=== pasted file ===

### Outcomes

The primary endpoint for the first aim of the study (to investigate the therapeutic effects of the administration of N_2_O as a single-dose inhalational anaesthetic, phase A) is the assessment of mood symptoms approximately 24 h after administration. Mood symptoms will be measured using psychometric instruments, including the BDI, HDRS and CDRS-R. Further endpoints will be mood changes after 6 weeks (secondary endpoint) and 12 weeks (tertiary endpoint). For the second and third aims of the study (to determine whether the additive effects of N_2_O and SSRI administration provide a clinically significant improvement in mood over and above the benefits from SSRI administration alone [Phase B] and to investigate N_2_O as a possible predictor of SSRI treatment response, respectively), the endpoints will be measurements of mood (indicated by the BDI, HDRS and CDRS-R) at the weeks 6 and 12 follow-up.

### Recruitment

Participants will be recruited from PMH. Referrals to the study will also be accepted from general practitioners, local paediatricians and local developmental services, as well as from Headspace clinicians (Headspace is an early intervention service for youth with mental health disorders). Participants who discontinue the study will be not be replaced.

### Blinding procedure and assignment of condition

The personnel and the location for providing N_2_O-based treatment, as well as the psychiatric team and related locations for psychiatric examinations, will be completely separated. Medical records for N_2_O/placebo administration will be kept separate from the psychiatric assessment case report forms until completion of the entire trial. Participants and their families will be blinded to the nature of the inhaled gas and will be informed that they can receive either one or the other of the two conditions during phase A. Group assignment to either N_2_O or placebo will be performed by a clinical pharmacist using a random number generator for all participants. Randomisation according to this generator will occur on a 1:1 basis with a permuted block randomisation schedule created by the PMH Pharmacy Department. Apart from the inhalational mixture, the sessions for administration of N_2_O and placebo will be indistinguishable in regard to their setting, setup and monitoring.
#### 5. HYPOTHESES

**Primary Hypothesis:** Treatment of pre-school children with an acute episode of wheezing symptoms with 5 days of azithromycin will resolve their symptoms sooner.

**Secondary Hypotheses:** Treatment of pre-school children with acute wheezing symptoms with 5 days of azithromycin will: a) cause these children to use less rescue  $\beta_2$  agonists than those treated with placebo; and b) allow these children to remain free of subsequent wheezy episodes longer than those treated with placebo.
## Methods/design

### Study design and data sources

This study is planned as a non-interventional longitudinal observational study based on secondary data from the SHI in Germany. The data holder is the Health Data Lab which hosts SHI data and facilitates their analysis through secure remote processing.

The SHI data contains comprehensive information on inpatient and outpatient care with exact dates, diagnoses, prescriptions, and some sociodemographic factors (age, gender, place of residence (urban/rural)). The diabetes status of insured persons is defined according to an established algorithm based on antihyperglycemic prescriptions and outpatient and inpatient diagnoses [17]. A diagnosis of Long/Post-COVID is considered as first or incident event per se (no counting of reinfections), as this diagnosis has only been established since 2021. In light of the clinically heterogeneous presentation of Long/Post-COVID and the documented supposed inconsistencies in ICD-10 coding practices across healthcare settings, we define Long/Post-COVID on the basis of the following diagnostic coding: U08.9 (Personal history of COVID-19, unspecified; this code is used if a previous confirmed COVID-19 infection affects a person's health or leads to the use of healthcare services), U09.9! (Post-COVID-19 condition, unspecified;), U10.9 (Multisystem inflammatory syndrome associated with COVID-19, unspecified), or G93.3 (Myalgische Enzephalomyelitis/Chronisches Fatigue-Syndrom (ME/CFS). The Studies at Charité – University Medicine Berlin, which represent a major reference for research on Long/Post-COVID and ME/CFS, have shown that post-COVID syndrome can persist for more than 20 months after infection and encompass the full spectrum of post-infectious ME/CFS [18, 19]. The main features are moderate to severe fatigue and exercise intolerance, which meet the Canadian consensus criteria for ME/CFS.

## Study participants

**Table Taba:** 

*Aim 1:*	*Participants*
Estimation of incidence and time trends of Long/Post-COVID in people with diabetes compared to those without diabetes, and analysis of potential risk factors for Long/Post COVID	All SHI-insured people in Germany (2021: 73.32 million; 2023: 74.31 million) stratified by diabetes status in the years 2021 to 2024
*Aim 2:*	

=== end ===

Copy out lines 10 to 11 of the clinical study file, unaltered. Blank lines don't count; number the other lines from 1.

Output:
## Methods/design

### Study design and data sources